Trump to Iowa: Everything’s Fine

The President traveled to Cedar Rapids where he re-assured voters everything was just fine.

CEDAR RAPIDS, IOWA — It may not be a presidential election year, but that didn’t stop thousands of people from lining up for blocks, a few camping out overnight in front of the US Cellular Center in Cedar Rapids just to see President Donald Trump speak.

Trump traveled to Iowa to hold another “Make America Great Again” rally, his fifth in his five months since taking office.

Crowds nearly sold out the arena which holds almost 10,000 people.

The President, who was expected to spend 45 minutes to an hour speaking to the crowd spent much more time than planned speaking with Iowans about campaign promises he made to them many months ago.

“They [Democrats] spent $30 million on a kid who forgot to live in the community he was running to represent,” Trump told the crowd of the Georgia Sixth Congressional District race where Republican Karen Handel won against popular Democratic opponent Jon Osoff Tuesday night.

Trump told the crowd that Handel and Ralph Norman, who also had a special election in South Carolina Tuesday night, would have the opportunity to be a part of big and exciting things in Congress, including the passage of the American Health Care Act and a tax reform.

Trump also took a minute to offer his best wishes to Rep. Steve Scalise and the Capitol police injured in the Congressional baseball shooting last week.

“We are the highest taxed nation in the world,” Trump told the crowd as he announced the hope of a tax bill being introduced and passed.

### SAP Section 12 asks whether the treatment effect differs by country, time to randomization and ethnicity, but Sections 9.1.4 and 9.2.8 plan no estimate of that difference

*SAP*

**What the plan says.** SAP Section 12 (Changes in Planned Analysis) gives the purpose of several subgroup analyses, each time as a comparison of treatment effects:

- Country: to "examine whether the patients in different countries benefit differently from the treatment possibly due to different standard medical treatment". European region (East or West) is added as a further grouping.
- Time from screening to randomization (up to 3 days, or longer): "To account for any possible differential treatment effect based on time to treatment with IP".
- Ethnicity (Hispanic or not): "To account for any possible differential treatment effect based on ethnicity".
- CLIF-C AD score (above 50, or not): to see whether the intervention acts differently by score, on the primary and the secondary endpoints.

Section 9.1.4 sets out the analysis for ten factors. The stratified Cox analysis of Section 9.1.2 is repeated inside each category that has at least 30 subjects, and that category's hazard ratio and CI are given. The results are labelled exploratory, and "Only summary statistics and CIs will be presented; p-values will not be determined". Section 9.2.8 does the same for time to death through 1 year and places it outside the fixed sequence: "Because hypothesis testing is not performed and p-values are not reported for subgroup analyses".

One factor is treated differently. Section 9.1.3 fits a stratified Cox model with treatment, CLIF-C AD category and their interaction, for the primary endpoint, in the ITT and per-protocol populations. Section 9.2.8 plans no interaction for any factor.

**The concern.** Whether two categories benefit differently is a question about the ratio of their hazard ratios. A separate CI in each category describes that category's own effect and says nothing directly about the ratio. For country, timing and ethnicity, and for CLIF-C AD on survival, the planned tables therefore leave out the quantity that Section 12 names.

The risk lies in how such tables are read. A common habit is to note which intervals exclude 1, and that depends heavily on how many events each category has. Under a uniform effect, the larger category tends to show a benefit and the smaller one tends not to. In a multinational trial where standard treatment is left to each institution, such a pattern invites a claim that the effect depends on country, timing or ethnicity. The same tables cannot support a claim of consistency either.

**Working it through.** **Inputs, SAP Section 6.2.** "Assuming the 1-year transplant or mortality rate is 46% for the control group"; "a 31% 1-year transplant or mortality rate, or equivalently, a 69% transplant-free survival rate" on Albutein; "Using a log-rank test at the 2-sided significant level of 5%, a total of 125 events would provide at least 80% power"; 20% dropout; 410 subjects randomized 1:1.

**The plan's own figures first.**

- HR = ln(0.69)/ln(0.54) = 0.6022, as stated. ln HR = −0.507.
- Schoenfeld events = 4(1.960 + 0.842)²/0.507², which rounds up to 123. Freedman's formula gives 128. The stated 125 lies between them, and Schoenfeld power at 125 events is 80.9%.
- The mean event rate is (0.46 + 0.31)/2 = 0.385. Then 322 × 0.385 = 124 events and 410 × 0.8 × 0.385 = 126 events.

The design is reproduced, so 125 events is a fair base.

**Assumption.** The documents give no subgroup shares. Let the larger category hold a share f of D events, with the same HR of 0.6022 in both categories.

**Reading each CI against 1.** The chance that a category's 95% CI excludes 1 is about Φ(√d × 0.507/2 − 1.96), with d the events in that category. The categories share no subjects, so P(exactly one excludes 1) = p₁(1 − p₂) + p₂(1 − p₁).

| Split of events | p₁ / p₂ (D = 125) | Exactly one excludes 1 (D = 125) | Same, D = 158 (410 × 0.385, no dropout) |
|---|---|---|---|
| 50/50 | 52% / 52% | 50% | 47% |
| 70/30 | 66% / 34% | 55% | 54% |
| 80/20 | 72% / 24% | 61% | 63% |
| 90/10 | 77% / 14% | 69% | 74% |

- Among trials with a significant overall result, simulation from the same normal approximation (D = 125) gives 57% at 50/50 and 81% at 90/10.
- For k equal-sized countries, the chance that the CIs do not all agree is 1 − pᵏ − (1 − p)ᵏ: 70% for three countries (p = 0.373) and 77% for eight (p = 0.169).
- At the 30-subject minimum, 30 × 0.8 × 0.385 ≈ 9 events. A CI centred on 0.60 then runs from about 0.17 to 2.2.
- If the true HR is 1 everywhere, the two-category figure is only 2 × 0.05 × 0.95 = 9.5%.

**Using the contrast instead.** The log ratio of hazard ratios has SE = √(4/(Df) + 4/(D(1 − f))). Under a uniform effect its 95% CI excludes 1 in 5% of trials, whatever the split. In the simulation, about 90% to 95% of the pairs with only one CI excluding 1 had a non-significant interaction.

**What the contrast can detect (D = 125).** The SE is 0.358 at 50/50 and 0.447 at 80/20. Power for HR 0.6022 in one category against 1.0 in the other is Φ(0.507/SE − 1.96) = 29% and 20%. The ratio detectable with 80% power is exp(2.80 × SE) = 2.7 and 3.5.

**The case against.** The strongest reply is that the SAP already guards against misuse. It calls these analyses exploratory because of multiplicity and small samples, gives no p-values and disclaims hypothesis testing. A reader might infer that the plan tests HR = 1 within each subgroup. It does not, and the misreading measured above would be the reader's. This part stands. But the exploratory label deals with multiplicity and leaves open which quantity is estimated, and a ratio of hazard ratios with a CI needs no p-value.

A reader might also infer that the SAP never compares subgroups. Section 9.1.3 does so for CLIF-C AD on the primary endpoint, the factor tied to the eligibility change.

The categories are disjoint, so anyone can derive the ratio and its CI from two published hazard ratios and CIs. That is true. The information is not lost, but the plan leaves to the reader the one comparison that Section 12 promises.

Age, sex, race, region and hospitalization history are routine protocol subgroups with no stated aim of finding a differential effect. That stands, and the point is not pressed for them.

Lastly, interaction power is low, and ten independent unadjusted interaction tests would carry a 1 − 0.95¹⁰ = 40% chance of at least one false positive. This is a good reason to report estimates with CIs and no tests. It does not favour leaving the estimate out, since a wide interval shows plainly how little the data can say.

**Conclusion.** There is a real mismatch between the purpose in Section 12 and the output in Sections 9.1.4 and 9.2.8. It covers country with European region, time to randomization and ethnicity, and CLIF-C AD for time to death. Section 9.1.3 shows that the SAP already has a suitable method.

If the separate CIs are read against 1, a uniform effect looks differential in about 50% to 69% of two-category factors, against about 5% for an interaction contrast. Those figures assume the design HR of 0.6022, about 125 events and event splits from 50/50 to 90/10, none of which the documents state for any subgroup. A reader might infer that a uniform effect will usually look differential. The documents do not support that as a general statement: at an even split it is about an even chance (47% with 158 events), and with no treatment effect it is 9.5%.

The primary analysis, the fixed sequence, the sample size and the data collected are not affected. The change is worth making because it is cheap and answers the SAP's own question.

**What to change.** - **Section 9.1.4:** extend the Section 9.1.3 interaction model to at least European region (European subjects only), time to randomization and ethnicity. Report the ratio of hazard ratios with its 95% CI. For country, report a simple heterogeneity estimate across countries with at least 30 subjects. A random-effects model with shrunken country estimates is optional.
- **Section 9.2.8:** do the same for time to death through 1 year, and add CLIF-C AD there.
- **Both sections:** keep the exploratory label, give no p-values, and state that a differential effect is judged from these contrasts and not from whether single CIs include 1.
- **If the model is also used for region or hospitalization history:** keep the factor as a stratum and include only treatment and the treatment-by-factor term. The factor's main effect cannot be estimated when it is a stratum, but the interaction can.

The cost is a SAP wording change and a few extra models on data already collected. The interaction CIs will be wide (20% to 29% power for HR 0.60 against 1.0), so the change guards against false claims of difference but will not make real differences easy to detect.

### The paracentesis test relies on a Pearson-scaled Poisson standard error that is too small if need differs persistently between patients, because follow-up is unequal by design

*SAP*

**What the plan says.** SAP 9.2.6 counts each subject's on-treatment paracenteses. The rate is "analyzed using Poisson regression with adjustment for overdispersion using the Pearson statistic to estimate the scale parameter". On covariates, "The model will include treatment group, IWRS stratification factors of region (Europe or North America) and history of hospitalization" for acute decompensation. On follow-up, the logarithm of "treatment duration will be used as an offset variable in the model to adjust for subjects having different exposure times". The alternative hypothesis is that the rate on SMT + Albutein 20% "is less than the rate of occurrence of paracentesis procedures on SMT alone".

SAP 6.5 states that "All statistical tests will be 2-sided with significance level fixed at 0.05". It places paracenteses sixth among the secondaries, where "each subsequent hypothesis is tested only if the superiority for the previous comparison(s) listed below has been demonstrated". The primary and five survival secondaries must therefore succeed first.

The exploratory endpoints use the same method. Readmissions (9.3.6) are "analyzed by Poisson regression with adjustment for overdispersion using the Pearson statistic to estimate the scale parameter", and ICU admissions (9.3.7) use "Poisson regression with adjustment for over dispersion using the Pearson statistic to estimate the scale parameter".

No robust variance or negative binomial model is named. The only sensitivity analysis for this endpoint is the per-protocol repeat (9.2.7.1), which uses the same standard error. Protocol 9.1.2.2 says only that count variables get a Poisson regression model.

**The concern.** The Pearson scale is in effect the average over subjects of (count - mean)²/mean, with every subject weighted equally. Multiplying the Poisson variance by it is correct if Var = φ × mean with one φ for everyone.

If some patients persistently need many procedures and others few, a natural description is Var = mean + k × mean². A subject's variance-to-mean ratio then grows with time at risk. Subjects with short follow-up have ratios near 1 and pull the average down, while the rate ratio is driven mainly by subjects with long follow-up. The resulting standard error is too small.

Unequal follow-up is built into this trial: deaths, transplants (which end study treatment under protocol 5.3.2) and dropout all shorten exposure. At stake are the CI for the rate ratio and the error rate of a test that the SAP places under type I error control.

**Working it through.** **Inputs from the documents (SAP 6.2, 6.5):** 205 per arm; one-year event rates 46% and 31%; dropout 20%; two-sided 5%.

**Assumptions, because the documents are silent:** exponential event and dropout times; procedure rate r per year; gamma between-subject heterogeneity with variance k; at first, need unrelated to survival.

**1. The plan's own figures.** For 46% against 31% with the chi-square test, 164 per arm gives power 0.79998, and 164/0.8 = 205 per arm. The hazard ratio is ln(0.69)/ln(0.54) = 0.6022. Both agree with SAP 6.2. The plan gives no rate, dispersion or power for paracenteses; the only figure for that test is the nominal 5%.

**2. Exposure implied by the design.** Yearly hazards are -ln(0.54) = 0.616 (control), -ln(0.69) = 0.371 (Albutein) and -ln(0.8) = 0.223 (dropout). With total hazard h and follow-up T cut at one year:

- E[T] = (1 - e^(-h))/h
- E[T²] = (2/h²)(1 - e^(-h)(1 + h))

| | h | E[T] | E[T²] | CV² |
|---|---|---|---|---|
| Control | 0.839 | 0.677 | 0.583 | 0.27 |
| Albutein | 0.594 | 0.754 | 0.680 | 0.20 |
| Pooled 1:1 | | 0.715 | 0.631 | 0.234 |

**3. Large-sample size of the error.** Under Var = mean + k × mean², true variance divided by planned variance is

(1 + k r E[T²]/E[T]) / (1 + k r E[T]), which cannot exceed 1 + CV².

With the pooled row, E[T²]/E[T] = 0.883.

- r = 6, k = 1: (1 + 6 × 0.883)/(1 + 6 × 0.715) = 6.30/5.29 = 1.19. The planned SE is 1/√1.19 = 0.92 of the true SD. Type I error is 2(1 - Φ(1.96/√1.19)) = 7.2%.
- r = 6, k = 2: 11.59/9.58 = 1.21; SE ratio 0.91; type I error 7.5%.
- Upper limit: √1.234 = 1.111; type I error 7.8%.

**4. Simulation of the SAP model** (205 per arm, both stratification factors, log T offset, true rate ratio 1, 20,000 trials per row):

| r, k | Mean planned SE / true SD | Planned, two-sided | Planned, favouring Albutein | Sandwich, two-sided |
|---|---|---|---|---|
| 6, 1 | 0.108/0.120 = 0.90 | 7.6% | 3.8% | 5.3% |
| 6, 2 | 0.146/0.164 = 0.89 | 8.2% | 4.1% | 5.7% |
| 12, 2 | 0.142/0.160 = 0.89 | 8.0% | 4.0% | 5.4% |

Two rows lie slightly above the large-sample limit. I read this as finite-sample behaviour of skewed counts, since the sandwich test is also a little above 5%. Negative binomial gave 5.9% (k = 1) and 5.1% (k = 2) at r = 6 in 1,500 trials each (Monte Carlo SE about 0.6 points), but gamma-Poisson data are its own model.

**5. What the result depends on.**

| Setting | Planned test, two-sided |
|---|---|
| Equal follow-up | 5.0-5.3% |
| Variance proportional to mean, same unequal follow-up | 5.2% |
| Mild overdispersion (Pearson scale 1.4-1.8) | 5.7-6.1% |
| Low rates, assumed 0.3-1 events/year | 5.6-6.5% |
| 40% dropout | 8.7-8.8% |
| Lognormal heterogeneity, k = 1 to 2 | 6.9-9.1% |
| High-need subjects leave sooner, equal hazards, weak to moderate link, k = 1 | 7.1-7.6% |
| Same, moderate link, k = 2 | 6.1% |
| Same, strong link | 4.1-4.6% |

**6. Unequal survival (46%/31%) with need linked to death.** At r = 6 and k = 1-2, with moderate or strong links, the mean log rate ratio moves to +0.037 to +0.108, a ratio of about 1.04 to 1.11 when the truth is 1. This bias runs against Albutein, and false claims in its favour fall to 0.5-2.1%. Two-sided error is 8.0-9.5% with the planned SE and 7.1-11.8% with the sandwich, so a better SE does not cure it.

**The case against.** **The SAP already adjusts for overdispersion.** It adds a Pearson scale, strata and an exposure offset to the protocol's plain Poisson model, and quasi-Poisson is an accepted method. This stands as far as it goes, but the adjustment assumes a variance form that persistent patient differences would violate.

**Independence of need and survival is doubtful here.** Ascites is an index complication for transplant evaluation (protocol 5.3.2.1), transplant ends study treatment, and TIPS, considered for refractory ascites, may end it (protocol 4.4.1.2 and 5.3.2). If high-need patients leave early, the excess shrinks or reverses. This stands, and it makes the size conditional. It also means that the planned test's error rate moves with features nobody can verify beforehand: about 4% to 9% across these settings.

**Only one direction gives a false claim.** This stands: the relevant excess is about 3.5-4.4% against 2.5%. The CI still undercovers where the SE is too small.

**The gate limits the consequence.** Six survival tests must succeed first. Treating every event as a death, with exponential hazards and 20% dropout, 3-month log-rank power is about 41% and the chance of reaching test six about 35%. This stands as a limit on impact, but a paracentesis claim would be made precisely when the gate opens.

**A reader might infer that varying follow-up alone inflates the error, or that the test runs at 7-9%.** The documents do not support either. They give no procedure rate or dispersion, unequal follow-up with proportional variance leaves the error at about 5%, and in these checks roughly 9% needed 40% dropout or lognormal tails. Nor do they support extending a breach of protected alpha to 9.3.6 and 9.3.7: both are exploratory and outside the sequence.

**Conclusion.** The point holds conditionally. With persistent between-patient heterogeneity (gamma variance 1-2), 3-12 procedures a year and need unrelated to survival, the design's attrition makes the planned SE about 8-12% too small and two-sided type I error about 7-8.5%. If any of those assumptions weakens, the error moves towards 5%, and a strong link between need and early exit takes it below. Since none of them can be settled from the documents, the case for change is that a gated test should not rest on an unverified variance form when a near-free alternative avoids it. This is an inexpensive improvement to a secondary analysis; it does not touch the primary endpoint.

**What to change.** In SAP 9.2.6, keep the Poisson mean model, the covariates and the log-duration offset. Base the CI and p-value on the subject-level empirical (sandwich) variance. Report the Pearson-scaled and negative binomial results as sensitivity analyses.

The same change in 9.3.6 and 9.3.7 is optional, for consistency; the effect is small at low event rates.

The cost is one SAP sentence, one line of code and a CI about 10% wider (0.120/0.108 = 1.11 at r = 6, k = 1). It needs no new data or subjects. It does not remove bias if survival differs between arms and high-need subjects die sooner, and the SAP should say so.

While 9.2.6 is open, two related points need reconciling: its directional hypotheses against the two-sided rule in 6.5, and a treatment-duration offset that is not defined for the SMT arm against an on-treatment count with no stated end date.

Trump said “he hoped” but seemed confident that his administration, with the help of all Republicans in Congress could pass health care reform, tax reform, and potentially repeal the death tax.

The President’s speech was interrupted a few times by protesters who screamed and blew whistles, but the crowd chanted loudly, “USA” over and over as the protesters were escorted out by police. Outside, several hundred protesters gathered across the street from the arena demonstrating against the President’s arrival with signs supporting climate change and Planned Parenthood.

Trump also discussed the future introduction to new legislation on immigration reform in which he’d require immigrants to have a means to financially support themselves, so they would not be eligible for welfare for their first five years. They must love America and its values, and they will build a wall.

“I’m a builder,” Trump told the crowd as he discussed an idea of building a solar wall on the southern border. “That way Mexico will have to pay much less…the higher you build it, the more valuable it is!”

A Trump rally wouldn’t be complete without the President’s obligatory remarks against members of the media. “CNN’s feed just went out, they’re streaming live, but it just went out,” Trump said as the thousands gathered booed. Members of the CNN team could be seen quietly nodding their head and smiling as the President continued to call them and NBC “fake news.”

“They have phony witch hunts going against me – but we win, win, win,” Trump told the crowd of the media’s reaction to special election results. Before Trump spoke, a man with a sign calling out fake news by network received cheers from the crowd.

The President ended his speech around 8:30 p.m. and flew back to Washington where investigations into his ties with Russia continue and Senate Republicans are expected to unveil their version of the American Health Care Act.

Preya Samsundar

Preya Samsundar was born and raised in Minneapolis, MN. She graduated from the University of Minnesota - Twin Cities this Spring with a B.A. in Political Science and Sociology, with a minor in Strategic Communications. Preya has previously worked on several State Campaign Races.